A Way Out?
The sociocultural clout of academe has led to one curious development, noticed in passing but not further explored in the book. Johnson and Taylor endorse the Safe Campus Act, proposed federal legislation that would prohibit universities from disciplining students for sexual assault until legal officials have conducted a parallel criminal investigation. The implication of this endorsement is clear: colleges should ideally stick to what they know—plagiarism, basically—and abandon, or be forced to abandon, the “sexual misconduct” business altogether.
Is this the way out of the “campus rape” quagmire? Johnson and Taylor suggest why some might reject this strategy. They quote Thomas Costello, an Ohio State professor who, in response to a talk given by Johnson, remarked that “young men on campus” don’t know what it means to “be a man.” Johnson and Taylor deride this statement for its implication that college professors—“of all people”—are “qualified to teach fellow adults how to ‘be a man.’” In a nod to the zeitgeist, they add that most people would find “bizarre” the parallel notion that “young women on campus” don’t know what it means to “be a woman.”18
But what “most people” find off-putting today was once widely accepted. Universities long regarded themselves as tasked not only with filling their students’ brains with facts, but also with providing a moral education—inculcating honorable and upright character and promoting civility in interactions public and private. Though the reality of campus life often fell short, these aspirations were accepted by classical liberals and conservatives alike.
Which is why asking whether universities should be permitted to discipline their students for sexual infractions is such a vexed question. There is an air of déjà vu about it. Enforcing a code of sexual behavior or, for that matter, limits on speech—however defined, misguided or not—represents a resurgence of in loco parentis, except that what used to come from cultural preservationists now comes from the authoritarian Left. Today the moral vision imposed on young adults by college-as-parent, rather than upholding the traditional restraints rising from longstanding cultural strictures, embodies a libertine, faux egalitarian, and “pro-sex” ethos defined by mere (“affirmative”) consent and administered by “social justice” bureaucrats.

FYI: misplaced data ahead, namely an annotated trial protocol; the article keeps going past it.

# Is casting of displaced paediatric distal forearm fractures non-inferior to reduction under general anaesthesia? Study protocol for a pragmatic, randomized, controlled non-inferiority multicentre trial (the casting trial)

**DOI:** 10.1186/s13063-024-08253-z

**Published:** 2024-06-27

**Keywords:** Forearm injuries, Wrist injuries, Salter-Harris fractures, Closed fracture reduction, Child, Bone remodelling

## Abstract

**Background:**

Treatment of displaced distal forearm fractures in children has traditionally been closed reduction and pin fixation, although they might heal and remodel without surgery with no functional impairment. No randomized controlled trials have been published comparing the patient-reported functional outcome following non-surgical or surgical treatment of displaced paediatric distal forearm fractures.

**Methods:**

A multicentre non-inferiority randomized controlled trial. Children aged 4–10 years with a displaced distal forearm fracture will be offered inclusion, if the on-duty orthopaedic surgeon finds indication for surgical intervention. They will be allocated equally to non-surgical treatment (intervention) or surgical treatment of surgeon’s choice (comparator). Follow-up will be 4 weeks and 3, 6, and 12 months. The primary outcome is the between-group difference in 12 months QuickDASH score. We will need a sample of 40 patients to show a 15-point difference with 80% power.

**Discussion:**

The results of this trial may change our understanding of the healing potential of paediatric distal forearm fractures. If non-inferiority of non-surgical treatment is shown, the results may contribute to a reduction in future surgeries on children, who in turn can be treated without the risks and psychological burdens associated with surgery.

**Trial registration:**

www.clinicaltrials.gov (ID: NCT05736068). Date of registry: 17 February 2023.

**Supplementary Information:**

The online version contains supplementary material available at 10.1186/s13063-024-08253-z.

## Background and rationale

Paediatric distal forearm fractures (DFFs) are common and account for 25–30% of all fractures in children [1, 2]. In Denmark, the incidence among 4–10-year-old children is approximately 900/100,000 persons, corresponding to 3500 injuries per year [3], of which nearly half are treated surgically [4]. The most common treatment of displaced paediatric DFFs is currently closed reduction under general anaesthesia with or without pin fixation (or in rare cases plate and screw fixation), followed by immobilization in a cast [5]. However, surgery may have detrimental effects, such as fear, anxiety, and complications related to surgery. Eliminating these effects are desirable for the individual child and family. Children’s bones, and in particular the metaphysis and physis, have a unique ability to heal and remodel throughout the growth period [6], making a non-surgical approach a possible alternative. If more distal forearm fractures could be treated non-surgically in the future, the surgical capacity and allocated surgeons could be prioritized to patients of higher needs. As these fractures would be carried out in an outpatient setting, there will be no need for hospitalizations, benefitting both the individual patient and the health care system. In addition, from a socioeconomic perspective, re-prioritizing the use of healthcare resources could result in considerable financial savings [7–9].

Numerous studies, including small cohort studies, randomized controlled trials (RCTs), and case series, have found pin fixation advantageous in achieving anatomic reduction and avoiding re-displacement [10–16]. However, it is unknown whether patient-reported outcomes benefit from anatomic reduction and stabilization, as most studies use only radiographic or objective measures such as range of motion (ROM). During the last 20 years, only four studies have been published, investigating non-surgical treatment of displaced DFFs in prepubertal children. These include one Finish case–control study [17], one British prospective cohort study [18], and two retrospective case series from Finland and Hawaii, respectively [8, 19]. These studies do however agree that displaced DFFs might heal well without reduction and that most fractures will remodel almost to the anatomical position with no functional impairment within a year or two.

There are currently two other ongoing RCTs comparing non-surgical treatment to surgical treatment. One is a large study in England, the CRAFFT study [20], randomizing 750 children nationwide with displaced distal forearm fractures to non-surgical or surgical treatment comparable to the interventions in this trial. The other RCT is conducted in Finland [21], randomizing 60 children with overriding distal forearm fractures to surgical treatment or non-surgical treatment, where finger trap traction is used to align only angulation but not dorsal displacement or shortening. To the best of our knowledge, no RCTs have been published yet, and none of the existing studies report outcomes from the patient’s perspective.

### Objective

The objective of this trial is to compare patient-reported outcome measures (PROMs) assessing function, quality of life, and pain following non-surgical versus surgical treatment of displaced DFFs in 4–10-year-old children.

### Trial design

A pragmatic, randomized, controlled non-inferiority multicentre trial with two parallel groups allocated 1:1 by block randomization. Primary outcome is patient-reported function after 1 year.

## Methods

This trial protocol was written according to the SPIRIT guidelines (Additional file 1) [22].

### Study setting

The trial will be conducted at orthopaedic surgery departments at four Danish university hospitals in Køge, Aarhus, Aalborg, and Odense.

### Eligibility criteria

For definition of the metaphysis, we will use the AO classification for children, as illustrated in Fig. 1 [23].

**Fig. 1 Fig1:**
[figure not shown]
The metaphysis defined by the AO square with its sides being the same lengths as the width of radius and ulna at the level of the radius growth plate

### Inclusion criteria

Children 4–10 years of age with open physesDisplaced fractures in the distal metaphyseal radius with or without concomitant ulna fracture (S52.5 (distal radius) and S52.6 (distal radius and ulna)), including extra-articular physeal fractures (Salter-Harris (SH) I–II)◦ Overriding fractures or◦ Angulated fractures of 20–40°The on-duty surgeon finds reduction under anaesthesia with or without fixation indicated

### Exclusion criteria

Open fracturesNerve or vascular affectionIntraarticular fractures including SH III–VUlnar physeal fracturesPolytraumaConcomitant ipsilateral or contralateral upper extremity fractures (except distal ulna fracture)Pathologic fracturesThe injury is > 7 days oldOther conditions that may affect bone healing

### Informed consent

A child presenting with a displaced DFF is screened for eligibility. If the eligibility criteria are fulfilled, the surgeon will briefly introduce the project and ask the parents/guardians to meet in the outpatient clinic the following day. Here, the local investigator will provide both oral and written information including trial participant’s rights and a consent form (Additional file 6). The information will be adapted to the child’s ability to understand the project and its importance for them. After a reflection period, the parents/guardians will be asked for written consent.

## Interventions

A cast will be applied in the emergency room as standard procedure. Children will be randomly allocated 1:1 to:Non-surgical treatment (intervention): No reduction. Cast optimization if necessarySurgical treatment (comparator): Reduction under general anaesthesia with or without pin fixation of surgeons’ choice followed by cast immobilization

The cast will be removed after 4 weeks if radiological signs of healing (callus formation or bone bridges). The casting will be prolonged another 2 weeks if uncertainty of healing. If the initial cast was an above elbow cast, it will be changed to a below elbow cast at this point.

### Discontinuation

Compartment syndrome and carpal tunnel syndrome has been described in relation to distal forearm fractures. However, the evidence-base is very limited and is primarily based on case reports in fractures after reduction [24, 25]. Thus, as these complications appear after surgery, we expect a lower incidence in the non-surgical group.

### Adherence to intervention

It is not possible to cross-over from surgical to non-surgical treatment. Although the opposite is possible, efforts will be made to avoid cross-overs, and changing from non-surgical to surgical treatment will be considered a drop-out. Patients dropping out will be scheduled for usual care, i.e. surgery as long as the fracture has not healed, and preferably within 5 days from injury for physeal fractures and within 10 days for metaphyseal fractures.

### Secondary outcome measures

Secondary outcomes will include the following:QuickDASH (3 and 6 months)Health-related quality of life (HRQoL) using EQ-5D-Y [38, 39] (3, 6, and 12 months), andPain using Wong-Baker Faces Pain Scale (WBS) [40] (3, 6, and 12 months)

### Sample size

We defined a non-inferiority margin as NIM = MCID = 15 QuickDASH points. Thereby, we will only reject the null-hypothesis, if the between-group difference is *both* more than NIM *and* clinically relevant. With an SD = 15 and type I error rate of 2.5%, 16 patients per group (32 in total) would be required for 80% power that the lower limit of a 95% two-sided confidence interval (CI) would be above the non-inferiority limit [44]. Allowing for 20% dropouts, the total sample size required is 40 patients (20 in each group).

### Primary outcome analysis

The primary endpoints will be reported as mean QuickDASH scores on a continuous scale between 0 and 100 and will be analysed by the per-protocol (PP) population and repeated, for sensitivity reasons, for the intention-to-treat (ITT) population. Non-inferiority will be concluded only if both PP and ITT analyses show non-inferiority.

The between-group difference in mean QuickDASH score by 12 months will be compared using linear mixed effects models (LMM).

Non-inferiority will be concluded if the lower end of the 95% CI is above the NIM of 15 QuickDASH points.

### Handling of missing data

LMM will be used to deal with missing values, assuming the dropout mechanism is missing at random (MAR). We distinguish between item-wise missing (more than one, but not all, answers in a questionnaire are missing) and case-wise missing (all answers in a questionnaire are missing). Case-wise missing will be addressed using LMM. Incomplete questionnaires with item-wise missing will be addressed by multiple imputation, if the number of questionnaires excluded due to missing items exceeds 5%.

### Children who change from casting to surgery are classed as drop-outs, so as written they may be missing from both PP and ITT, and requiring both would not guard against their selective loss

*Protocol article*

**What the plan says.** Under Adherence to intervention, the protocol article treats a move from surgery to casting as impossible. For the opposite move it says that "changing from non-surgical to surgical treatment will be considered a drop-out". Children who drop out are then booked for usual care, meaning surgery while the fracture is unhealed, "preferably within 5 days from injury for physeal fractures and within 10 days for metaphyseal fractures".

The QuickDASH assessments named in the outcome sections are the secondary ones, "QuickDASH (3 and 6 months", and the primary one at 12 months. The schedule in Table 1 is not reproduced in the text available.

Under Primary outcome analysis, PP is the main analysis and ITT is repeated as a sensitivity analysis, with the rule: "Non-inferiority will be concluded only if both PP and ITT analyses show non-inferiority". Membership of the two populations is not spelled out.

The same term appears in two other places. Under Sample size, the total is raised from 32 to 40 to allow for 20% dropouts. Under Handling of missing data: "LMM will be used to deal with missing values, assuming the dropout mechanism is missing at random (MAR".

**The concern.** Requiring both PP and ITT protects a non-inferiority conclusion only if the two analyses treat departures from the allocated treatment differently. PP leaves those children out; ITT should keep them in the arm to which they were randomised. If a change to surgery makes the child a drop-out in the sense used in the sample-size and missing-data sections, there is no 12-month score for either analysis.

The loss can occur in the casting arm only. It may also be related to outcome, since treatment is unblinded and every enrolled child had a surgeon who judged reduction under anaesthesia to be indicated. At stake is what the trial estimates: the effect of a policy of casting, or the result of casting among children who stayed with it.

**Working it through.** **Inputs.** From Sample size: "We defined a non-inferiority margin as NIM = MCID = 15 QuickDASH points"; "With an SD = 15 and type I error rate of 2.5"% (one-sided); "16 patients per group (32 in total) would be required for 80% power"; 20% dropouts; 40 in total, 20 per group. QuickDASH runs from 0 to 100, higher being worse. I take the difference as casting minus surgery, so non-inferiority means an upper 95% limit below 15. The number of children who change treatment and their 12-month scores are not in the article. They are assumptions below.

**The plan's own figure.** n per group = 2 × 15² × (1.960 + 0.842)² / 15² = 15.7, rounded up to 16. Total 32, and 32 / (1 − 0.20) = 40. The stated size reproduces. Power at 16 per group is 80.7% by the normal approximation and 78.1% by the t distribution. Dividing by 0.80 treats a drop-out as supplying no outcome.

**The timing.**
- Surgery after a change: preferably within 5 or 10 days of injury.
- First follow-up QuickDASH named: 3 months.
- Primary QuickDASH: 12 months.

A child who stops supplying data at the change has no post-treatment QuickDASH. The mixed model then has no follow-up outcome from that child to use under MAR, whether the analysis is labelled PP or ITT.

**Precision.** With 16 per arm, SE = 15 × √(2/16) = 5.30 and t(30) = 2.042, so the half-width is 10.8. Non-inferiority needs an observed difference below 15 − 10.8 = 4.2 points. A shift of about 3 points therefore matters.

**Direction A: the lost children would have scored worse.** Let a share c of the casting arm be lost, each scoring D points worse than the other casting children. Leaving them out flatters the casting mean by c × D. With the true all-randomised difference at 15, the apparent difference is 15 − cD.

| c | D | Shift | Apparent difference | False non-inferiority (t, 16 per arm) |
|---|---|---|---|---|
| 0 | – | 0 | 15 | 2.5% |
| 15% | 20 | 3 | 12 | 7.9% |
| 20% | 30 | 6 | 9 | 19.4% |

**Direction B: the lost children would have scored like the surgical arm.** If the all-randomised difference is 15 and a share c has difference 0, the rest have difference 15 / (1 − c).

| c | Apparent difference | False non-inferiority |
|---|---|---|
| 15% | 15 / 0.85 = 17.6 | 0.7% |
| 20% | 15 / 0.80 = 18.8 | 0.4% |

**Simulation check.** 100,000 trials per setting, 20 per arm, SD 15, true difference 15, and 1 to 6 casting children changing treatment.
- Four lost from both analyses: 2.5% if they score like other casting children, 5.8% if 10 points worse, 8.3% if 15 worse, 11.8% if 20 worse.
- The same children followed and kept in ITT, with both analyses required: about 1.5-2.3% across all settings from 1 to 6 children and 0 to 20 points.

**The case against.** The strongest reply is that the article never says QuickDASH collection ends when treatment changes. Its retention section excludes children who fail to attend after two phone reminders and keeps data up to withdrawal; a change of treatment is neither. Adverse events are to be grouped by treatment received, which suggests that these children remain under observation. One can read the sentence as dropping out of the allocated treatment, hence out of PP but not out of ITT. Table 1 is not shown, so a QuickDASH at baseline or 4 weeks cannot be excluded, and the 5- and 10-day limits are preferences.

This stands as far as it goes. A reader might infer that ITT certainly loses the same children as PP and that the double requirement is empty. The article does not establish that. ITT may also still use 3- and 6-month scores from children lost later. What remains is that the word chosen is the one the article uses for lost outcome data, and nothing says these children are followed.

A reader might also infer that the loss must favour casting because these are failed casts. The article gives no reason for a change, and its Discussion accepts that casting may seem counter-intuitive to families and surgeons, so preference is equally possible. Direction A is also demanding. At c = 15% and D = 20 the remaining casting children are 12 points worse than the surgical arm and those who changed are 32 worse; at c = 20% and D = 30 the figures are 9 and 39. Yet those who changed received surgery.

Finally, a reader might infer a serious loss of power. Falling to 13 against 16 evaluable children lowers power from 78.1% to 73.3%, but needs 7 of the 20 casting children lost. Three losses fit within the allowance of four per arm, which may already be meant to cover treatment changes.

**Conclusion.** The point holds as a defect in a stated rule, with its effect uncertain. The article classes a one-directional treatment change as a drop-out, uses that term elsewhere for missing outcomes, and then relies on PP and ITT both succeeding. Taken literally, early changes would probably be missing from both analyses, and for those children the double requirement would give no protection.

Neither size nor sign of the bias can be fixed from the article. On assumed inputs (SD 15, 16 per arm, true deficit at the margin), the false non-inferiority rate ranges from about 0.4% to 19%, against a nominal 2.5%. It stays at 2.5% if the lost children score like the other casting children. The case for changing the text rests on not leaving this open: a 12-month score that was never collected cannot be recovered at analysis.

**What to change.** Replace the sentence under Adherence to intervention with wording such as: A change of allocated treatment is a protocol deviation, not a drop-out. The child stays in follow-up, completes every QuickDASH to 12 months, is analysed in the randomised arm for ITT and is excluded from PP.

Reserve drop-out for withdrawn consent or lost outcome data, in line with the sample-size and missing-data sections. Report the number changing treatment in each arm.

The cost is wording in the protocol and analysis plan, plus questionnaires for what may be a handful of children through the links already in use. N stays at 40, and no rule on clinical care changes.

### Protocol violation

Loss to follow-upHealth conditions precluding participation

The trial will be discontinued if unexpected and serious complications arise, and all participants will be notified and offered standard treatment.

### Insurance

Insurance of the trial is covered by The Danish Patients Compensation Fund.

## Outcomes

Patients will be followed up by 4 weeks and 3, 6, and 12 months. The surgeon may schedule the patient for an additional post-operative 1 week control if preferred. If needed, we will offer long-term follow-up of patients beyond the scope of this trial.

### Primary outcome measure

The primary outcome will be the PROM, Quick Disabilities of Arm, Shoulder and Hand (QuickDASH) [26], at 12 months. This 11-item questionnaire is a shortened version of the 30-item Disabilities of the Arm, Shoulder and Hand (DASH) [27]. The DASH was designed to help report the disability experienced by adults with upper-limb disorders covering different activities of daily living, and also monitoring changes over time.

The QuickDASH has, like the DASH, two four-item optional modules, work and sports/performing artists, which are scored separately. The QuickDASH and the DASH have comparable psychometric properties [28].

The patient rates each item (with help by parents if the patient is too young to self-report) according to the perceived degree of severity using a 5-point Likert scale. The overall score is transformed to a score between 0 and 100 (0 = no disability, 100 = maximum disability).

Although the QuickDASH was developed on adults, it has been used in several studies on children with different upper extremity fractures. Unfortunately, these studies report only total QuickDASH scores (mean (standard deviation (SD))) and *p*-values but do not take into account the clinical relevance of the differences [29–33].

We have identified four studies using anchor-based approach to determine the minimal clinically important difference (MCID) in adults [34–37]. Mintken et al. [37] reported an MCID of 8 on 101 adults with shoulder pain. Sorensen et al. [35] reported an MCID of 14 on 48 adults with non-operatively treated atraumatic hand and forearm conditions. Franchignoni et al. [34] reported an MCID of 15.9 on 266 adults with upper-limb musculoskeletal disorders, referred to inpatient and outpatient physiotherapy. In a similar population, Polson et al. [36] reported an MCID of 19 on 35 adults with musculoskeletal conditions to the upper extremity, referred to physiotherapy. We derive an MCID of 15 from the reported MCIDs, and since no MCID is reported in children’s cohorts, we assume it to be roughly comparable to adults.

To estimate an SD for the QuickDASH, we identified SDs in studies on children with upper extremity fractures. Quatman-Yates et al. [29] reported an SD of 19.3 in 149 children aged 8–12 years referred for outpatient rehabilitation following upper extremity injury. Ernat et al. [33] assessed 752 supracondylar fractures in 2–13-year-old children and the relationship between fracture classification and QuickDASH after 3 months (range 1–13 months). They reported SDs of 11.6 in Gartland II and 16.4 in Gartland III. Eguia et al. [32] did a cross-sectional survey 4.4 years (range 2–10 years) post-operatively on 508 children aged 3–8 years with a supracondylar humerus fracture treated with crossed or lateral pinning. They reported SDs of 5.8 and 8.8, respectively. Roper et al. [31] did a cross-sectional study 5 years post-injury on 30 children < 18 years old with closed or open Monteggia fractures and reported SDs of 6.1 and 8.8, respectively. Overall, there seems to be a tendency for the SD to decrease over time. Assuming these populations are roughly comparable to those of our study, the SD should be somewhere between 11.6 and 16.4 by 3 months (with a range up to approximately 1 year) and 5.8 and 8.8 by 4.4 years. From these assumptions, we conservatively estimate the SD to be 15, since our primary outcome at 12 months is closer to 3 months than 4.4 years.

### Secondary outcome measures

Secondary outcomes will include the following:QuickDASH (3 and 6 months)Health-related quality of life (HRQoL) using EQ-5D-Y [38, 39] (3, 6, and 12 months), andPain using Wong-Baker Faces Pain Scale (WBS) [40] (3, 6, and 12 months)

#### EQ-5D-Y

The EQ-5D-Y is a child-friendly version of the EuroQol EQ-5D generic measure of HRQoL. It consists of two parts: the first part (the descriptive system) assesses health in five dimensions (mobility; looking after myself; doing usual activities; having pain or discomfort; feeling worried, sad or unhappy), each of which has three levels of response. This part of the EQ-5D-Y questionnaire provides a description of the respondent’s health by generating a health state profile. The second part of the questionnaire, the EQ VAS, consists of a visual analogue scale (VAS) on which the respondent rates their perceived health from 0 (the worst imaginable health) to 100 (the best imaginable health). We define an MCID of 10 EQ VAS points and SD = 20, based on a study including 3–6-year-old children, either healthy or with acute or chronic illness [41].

Some social conservatives hope to change all of that. Although insisting that the prevalence of campus sexual assault is overstated, and deploring the slipshod methods used to deal with it, they nonetheless believe that something has gone terribly wrong. The messy mix of impersonal intimacy and inebriation that characterizes the typical sexual assault case is rooted, they argue, in the post-sixties deconstruction of healthy, thoughtful, mutually respectful relations between the sexes. But even if that is the problem, what is the solution? Can conservatives hope to exploit the campus panic to breathe new life into traditional gender norms or to return to tried and true strictures such as gender-segregated housing and parietals?